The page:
“I often tried to call [Euskaltel-Euskadi directeur sportif] Alvaro Gonalez de Galdeano but he never replied to a single call,” Cazaux told Directovelo.com. “Everything had gone so well with the team that I didn’t have reason to worry. But finally, in mid-October, I discovered that I hadn’t been kept on. I found out the news in the press! I never had an explanation.”

    After two seasons riding in the service of others at Euskaltel, Cazaux ended 2012 with no WorldTour points, which ultimately cost him his place on the team. “The leaders and management of the team were always happy with my work, and that’s why it’s enraging,” Cazaux said. “Without doubt, I didn’t score enough UCI points but only the leaders score them, not their teammates who work for them for 150km. The system needs to be revised.”

    In a bid to retain its WorldTour status for 2013, Euskaltel-Euskadi unveiled ten new signings but Cazaux is unconvinced by the quality of the riders who were brought in to replace him, and questioned the validity of the current points system.

    “Nieve finished 10th in the Vuelta last year, 10th in the Giro and 5th in the Tour de Suisse this year and he doesn’t have any more points than a guy who goes and wins small races in Asia,” Cazaux said. “If I found myself squeezed out by lads who were really at the level, I wouldn’t say anything, but the situation here is scandalous.”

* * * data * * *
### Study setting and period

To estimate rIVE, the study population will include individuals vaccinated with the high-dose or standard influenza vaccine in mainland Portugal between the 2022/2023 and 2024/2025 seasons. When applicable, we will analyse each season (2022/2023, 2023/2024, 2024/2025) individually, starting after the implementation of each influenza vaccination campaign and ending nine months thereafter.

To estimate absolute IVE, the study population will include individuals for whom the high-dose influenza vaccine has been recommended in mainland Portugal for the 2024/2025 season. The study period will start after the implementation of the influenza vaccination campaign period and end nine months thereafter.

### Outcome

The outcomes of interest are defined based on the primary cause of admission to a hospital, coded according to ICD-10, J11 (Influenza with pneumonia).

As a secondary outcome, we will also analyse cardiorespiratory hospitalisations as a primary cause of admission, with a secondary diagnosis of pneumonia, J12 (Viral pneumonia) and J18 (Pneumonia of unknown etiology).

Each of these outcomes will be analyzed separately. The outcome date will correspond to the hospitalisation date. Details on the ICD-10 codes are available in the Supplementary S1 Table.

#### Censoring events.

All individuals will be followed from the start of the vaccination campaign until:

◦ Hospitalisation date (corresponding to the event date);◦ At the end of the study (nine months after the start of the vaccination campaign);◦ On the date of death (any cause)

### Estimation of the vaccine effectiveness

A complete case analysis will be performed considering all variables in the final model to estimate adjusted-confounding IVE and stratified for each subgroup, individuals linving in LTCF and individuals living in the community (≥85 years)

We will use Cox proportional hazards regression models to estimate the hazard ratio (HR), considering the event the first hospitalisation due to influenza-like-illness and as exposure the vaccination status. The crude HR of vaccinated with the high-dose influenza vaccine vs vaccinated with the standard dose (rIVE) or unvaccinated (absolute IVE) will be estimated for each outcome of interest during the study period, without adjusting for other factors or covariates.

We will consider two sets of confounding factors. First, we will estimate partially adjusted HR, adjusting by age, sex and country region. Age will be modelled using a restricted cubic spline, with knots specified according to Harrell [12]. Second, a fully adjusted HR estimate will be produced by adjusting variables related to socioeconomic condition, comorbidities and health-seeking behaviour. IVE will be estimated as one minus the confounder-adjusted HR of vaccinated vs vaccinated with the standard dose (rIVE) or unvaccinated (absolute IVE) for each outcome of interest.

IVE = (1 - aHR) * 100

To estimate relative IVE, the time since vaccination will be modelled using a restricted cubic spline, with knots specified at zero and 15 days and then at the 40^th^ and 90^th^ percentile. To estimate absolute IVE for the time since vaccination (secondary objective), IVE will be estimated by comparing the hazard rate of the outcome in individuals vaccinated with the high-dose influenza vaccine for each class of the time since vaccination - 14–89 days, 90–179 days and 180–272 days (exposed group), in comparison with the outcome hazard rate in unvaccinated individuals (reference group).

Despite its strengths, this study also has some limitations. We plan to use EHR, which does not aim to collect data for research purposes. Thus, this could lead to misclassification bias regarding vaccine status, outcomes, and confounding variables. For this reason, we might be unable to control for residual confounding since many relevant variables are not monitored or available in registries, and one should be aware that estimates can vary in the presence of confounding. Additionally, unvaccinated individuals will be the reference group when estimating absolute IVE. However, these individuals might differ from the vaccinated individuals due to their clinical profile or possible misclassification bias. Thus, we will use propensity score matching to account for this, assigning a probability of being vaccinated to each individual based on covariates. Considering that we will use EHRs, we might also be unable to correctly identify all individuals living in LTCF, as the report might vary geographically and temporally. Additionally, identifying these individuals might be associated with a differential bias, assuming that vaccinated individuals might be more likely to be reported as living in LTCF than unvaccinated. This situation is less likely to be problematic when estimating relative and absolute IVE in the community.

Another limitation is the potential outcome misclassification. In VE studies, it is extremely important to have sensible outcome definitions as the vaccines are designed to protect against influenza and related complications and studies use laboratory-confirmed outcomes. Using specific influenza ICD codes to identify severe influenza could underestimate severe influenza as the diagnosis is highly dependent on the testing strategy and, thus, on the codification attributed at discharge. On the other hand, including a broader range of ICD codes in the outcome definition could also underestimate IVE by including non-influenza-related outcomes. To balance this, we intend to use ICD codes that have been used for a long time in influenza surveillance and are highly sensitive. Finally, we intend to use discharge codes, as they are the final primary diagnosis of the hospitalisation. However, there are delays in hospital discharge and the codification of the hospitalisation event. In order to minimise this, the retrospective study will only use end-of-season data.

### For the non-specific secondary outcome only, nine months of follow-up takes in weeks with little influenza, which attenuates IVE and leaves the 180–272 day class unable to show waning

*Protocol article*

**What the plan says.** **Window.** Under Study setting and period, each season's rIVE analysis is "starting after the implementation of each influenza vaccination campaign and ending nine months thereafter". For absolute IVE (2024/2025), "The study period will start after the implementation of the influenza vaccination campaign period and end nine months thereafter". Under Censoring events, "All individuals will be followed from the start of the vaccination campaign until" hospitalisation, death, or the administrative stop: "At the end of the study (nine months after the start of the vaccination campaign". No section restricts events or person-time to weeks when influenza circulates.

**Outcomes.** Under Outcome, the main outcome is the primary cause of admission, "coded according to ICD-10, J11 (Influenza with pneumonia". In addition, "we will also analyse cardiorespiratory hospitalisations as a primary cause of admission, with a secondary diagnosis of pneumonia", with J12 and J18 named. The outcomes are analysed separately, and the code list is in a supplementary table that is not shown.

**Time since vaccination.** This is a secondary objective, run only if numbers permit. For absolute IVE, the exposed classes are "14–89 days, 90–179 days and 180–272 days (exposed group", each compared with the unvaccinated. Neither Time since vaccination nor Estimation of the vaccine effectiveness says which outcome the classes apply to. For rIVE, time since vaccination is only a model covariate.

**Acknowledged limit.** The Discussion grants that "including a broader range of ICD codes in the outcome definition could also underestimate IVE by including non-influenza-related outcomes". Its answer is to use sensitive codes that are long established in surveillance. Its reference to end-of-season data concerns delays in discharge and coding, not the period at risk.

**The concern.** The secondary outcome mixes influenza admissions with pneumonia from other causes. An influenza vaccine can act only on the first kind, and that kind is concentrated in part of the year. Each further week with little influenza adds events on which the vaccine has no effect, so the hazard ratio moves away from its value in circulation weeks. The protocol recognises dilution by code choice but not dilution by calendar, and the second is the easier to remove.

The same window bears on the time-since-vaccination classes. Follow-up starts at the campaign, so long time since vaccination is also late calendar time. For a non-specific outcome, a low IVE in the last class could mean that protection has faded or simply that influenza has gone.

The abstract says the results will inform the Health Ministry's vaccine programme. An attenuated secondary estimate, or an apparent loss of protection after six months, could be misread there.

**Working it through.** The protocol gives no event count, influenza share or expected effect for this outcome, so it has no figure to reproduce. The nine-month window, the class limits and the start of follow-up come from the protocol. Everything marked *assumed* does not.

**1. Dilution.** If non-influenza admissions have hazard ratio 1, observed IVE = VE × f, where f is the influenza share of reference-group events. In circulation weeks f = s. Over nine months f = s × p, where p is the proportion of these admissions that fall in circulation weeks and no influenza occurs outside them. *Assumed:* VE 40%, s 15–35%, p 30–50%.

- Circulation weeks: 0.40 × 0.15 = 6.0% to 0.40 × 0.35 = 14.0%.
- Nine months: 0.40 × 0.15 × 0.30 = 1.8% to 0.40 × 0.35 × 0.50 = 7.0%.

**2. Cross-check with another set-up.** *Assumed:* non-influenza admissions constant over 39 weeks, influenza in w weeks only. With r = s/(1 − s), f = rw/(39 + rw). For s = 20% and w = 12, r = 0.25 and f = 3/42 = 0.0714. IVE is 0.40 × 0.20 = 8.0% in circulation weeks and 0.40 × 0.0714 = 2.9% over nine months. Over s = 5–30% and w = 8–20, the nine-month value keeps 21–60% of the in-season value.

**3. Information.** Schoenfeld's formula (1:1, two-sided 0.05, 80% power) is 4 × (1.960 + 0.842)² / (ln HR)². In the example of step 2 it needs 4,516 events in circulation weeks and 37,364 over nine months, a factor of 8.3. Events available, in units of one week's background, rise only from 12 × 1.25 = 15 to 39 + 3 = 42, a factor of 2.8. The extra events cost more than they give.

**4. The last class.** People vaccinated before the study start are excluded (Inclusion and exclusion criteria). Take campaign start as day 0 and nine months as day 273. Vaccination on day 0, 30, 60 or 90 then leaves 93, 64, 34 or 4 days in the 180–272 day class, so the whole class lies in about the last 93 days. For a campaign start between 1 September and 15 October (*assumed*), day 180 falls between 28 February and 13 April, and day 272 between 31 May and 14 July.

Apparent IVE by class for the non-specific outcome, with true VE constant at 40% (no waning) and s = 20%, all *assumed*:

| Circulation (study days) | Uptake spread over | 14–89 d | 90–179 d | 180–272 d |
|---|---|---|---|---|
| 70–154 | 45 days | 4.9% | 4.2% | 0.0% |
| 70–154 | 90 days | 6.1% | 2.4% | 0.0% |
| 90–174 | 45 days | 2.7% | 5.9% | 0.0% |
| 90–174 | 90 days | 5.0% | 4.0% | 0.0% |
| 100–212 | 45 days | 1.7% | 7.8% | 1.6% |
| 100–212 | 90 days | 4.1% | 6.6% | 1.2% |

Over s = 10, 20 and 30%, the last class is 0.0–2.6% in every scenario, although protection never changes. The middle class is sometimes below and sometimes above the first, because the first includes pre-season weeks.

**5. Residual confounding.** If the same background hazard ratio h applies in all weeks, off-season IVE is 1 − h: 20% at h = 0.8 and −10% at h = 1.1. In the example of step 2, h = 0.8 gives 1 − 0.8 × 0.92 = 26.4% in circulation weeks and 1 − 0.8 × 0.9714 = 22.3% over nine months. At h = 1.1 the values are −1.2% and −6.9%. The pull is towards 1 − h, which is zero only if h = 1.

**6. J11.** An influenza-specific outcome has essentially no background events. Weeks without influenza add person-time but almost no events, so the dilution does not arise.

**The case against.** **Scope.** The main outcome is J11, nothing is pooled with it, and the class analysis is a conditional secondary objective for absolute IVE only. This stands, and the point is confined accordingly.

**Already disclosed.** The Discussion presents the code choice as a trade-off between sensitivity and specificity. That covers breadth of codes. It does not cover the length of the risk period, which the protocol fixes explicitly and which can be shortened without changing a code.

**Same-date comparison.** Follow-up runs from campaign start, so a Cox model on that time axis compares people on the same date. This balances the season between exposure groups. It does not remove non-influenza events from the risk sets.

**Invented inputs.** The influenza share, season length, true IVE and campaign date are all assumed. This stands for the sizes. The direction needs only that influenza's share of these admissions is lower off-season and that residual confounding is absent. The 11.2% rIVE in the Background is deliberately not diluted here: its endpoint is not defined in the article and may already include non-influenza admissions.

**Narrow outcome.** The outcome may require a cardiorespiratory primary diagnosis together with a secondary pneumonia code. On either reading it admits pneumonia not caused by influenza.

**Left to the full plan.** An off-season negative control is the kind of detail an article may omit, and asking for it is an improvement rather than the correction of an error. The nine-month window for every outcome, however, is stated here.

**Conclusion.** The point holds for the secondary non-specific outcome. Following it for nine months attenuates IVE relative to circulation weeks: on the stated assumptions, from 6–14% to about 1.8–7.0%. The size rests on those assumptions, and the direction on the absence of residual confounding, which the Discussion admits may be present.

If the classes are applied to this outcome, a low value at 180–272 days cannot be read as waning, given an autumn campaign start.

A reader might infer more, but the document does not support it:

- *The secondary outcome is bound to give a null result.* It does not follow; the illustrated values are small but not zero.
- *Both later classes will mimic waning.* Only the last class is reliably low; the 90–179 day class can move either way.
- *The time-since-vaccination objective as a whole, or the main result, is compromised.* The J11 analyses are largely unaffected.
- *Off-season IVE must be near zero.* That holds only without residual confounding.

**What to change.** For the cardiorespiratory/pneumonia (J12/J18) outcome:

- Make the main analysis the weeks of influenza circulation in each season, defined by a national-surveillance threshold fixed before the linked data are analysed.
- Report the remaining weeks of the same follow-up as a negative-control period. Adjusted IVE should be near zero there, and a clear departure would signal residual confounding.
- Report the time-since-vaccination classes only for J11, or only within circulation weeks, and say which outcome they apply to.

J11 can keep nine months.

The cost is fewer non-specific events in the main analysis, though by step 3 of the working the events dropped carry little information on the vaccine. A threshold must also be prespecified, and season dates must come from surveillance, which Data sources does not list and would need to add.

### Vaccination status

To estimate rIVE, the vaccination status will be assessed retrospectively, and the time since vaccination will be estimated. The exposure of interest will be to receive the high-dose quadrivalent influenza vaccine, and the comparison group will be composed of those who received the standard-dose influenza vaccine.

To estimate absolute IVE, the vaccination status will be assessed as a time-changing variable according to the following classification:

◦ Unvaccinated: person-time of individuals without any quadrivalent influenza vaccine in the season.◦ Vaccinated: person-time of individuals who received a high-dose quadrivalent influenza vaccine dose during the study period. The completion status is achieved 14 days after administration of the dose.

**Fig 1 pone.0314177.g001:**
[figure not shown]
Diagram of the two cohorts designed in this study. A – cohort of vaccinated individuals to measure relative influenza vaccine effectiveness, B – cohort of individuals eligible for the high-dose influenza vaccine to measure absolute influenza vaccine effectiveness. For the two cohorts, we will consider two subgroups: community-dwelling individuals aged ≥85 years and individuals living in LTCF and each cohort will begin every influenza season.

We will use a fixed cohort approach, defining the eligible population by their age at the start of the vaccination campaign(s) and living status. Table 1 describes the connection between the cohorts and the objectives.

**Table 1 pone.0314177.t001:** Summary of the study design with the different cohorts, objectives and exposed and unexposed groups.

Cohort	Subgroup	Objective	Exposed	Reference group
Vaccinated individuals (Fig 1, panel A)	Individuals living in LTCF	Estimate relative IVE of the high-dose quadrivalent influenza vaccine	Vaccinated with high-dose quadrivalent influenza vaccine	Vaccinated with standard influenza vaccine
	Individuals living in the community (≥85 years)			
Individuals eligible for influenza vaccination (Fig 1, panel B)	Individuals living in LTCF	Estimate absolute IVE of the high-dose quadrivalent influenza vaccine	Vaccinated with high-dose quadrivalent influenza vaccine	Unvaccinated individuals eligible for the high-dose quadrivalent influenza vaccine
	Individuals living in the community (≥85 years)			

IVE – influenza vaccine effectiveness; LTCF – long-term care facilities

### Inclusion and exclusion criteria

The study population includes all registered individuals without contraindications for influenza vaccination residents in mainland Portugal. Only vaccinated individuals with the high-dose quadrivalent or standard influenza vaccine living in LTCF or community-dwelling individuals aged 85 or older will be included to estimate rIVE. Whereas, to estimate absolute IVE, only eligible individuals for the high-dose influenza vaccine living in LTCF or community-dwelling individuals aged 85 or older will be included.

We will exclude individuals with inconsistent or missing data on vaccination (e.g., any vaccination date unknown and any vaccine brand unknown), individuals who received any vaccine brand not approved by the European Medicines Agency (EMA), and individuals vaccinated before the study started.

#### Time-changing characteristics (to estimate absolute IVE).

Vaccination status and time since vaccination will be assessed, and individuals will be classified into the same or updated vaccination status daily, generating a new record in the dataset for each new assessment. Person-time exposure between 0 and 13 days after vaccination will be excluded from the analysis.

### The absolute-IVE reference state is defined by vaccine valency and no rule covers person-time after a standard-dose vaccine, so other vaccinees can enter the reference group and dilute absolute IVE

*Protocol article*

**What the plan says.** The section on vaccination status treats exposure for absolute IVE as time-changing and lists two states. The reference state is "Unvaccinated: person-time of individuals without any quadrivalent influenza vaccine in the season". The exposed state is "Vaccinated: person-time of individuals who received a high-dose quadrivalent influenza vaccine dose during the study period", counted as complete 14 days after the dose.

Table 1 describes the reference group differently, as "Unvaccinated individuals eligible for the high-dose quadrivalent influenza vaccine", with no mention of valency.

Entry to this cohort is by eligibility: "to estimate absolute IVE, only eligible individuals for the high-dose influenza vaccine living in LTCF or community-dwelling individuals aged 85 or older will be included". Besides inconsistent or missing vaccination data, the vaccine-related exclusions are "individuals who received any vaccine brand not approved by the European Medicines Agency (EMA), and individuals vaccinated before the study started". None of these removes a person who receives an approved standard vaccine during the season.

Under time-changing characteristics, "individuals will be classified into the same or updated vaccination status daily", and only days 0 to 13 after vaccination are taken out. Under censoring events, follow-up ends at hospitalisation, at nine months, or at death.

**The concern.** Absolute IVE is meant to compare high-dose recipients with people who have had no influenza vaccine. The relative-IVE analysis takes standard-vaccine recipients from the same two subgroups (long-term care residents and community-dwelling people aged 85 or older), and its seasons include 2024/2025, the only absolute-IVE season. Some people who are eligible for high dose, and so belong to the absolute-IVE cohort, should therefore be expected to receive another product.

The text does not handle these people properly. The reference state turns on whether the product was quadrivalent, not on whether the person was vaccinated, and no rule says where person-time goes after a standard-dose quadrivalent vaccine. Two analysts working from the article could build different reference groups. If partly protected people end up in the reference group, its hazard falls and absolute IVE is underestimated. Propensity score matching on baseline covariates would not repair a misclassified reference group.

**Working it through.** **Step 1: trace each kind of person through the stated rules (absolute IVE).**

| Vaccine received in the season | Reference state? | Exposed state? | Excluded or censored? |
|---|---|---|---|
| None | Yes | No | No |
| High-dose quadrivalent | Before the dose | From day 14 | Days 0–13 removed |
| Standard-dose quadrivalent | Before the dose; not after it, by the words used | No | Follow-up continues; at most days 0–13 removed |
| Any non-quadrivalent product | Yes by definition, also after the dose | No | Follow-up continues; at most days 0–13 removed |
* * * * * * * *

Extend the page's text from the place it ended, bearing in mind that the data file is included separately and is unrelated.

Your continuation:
Since its foundation in 1994, Euskaltel had signed only Basque riders such as Cazaux, or riders who raced as amateurs in the Basque Country, but that policy has gone by the wayside this winter, with riders from Slovenia, Germany, Portugal, Morocco and Russia joining the squad.

    “Honestly, as a Basque, it hurts to see that. All the riders on the team share that sentiment, just like the supporters. Euskaltel-Euskadi has lost its soul, that’s for sure,” Cazaux said. “We would have been given wildcard invitations to a lot of WorldTour races in any case, so it would have been better to drop down to Pro Continental and keep our identity.”

    In 2013, Cazaux will return to the amateur ranks in the colours of GSC Blagnac, a move that the 28-year-old would never have envisaged when he turned professional in 2008.